The Manhattan Project

Manhattan Project Voices

Voices of the Manhattan Project

Chicago Pile-1 scientists"Voices of the Manhattan Project" is a joint project by the Atomic Heritage Foundation and the Los Alamos Historical Society to create a public archive of our oral history collections of Manhattan Project veterans and their families. 

Our online collection features over 200 audio/visual interviews with Manhattan Project workers and their families, including J. Robert Oppenheimer, General Leslie R. Groves, Glenn Seaborg, Hans and Rose Bethe, George and Vera Kistiakowsky, and many more. We add new interviews every week, so check back often! 

Recent Oral Histories

Freeman Dyson's Interview

Freeman Dyson is an esteemed mathematician and theoretical physicist at Princeton’s Institute for Advanced Study. In this interview, Dyson discusses his work at England’s Bomber Command in World War II, tracking the position of bomber forces. He explains the importance of scientific innovation in wartime, the effectiveness of strategic bombing campaigns, and why civil defense worked better in Germany than in Britain. Dyson later worked with Manhattan Project veterans Hans Bethe, Richard Feynman, and Robert R. Wilson, and recalls how they felt about the project. He discusses Niels Bohr and J. Robert Oppenheimer’s ideas for international control of nuclear weapons, and what methods he thinks would work best to further nonproliferation efforts today. Dyson also remembers visiting Oak Ridge, and explains Oak Ridge’s important role in building innovative nuclear reactors and conducting biological experiments.

Adrienne Lowry's Interview

Adrienne Lowry arrived at Los Alamos in 1942 after her husband, radiochemist and co-discoverer of plutonium, Joseph Kennedy, was selected by J. Robert Oppenheimer to lead the chemistry division at Los Alamos. Lowry recalls the early days of the Manhattan Project at Los Alamos, when construction was just beginning and housing remained scarce for many of the workers who had just arrived. Prior to the birth of her first child, Lowry helped carry mail between Los Alamos and Santa Fe. She recalls meeting many of the famous scientists who worked on the bomb, including Hans Bethe, Enrico Fermi, Art Wahl, Glenn Seaborg, and Oppenheimer. When Arthur Compton offered Joseph Kennedy a position as the chair of the chemistry department at Washington University after the War, Lowry and her husband moved to St. Louis.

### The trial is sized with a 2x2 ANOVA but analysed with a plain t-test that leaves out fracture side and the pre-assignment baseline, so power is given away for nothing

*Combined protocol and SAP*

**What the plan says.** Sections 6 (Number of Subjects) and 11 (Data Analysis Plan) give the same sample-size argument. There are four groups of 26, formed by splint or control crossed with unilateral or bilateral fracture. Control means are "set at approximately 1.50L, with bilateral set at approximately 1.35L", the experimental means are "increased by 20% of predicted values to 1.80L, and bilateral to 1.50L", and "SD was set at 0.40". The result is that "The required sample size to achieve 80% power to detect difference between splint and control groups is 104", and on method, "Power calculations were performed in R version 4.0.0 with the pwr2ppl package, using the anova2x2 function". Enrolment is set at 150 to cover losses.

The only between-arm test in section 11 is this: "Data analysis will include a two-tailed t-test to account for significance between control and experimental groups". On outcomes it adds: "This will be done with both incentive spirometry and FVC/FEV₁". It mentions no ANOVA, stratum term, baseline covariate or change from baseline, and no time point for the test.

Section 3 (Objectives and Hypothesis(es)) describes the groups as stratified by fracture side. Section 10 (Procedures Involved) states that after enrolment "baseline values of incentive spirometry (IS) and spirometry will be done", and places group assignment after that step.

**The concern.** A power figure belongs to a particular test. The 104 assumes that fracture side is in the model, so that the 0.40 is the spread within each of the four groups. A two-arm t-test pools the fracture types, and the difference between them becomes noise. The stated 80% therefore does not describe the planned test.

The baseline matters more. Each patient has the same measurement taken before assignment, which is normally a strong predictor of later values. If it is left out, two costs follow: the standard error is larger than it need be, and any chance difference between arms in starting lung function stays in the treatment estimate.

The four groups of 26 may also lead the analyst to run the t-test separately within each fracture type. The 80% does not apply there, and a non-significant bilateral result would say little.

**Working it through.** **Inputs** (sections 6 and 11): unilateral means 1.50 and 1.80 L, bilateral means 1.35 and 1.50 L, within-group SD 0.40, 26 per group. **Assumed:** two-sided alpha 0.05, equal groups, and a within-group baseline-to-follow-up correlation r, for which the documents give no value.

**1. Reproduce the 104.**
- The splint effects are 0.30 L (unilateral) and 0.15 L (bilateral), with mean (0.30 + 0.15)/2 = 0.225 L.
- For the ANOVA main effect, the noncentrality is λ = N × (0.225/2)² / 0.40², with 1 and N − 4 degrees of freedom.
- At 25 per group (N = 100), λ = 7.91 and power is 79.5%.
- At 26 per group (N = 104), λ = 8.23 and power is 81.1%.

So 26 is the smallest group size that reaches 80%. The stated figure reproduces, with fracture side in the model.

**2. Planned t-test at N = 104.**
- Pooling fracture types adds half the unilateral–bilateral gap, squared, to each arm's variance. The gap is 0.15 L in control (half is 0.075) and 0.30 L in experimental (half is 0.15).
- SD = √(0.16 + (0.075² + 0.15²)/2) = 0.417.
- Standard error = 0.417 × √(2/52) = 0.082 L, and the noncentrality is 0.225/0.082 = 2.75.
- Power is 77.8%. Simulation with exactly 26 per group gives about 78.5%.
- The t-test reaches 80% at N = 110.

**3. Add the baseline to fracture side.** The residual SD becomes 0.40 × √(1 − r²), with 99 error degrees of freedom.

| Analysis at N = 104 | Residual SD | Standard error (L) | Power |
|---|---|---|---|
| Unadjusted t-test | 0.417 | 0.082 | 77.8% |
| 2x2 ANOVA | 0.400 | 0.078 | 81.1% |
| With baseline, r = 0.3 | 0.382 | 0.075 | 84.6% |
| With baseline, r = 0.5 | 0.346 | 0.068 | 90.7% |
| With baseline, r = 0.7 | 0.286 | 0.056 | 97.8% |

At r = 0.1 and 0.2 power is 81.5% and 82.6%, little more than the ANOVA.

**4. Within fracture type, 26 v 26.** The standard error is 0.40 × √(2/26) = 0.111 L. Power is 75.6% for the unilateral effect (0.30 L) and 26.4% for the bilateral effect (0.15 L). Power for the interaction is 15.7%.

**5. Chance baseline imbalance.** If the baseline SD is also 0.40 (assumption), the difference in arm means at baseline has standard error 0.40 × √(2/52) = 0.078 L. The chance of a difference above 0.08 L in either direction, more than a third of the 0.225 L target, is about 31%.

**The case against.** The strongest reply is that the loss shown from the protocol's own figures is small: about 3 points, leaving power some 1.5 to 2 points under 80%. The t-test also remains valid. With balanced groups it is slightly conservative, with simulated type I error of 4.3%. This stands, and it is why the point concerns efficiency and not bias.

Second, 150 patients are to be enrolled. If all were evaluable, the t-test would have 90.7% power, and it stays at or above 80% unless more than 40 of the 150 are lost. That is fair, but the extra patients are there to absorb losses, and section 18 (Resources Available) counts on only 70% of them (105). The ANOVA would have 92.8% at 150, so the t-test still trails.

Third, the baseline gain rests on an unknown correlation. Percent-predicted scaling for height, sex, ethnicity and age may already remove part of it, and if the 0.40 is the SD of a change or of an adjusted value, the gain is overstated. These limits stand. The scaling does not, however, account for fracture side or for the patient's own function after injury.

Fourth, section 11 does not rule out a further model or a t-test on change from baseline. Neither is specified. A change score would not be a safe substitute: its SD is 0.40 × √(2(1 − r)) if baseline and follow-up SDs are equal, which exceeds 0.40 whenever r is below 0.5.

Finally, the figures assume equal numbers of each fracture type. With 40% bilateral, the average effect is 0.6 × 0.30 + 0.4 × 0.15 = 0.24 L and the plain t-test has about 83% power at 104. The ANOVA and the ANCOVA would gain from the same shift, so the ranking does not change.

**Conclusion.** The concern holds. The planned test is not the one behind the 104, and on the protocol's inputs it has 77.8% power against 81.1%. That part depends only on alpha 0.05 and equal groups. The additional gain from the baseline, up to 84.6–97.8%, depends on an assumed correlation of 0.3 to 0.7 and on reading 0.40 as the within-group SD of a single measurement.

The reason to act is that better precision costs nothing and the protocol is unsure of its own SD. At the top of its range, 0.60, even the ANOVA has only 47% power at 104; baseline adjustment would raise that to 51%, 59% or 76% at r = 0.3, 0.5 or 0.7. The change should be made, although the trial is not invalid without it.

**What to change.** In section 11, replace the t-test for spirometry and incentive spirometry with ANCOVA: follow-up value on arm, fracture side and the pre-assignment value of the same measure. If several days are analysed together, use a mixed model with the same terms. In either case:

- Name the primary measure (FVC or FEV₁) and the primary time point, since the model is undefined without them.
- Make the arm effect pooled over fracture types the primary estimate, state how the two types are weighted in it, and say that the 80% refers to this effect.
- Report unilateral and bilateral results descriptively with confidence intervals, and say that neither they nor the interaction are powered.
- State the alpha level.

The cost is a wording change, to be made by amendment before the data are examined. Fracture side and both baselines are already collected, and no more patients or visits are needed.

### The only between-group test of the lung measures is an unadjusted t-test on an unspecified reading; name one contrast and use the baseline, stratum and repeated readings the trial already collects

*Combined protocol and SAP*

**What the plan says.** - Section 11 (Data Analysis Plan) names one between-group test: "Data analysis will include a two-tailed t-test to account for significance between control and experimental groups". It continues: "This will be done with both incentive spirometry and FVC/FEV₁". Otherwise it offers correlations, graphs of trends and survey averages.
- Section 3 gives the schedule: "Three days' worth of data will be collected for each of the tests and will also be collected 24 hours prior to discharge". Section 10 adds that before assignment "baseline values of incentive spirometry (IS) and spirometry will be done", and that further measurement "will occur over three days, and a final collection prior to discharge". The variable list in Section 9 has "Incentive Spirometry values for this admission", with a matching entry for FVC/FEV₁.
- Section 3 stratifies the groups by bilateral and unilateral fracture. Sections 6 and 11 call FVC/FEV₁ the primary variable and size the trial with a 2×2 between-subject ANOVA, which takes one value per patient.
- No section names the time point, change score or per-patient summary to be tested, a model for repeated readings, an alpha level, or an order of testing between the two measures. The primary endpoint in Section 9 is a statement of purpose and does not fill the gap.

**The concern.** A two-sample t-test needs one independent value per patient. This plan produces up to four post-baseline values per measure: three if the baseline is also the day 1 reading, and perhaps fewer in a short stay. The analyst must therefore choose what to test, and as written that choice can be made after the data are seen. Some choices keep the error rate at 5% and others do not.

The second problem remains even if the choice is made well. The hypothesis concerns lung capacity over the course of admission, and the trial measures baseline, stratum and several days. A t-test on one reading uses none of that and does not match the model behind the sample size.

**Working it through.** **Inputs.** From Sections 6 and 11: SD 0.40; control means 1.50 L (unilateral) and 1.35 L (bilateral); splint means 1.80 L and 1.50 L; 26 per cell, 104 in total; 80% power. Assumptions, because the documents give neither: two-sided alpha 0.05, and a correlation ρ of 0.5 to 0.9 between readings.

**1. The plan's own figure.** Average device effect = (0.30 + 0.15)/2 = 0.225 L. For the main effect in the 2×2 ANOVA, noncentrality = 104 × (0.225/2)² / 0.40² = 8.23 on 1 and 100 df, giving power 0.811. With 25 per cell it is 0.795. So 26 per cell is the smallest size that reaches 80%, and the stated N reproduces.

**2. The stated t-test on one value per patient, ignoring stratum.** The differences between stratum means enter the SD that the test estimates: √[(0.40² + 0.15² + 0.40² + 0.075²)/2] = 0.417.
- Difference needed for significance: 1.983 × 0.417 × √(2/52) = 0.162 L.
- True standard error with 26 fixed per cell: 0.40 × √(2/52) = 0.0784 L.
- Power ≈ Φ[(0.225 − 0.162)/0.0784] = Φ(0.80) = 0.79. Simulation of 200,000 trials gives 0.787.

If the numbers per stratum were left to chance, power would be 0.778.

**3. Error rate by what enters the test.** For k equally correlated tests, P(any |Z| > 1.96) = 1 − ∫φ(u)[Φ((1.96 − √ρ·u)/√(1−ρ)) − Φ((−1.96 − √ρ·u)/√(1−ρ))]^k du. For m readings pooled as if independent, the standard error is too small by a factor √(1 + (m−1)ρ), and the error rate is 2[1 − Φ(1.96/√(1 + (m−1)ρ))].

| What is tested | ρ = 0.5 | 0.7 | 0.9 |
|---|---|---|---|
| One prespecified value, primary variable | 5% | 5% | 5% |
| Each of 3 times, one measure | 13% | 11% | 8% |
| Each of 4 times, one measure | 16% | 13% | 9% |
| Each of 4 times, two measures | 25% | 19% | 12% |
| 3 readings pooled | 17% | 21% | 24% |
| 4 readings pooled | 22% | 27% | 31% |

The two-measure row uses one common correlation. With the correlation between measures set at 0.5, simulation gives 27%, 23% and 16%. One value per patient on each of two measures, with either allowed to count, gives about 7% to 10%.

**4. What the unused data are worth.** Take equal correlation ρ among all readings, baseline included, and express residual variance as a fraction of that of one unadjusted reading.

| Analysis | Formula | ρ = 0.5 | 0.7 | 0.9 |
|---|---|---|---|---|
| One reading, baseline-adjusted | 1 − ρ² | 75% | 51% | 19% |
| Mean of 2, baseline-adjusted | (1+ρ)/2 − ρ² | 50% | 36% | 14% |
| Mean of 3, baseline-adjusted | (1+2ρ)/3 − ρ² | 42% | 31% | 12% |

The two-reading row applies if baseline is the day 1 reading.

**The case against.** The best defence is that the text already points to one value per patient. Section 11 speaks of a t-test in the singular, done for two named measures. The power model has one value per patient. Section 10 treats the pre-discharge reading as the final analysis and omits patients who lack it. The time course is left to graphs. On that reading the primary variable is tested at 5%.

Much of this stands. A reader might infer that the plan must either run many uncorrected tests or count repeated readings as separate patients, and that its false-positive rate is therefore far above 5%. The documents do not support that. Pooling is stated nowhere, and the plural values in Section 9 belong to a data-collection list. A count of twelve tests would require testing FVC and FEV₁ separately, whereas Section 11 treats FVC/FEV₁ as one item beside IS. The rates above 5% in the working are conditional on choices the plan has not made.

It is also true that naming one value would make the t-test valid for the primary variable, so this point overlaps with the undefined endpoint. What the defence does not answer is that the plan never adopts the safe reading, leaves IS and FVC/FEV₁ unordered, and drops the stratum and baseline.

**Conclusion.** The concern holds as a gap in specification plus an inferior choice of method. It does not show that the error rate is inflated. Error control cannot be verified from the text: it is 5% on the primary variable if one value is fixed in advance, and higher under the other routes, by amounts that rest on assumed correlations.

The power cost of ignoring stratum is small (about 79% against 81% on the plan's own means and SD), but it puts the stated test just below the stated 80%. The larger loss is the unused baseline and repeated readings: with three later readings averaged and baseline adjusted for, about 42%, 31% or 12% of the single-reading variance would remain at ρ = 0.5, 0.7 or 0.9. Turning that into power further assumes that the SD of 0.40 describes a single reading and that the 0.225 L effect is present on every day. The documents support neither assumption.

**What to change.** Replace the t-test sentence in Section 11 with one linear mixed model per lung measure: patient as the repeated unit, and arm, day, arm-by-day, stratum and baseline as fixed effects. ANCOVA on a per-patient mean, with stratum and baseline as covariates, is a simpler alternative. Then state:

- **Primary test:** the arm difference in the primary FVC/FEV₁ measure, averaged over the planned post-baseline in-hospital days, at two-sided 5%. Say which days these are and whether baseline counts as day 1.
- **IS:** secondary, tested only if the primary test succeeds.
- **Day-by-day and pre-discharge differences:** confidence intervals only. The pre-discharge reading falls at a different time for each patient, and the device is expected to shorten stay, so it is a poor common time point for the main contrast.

Raemer Schreiber's Interview (1993)

Raemer Schreiber worked at Los Alamos on the Manhattan Project and after the war developing the hydrogen bomb and the Rover nuclear rocket program. In 1945, Schreiber was transferred to the Gadget Division and was a member of the pit assembly team for the Trinity Test, watching the explosion from base camp. He flew to Tinian Island with two plutonium hemispheres and helped assemble the Fat Man bomb used on Nagasaki. He witnessed the 1946 radiation accident that killed Louis Slotin, but was allowed to leave Los Alamos after being examined to go to Eniwetok for the Bikini test. He recalls the challenges that went into designing the hydrogen bomb, as well as the personalities of various scientists including Edward Teller and Norris Bradbury.

J. Robert Oppenheimer's Interview

In this rare interview, J. Robert Oppenheimer talks about the organization of the Manhattan Project and some of the scientists that he helped to recruit during the earliest days of the project. Oppenheimer discusses some of the biggest challenges that scientists faced during the project, including developing a sound method for implosion and purifying plutonium. Oppie recalls his daily routine at Los Alamos, including taking his son to nursery school.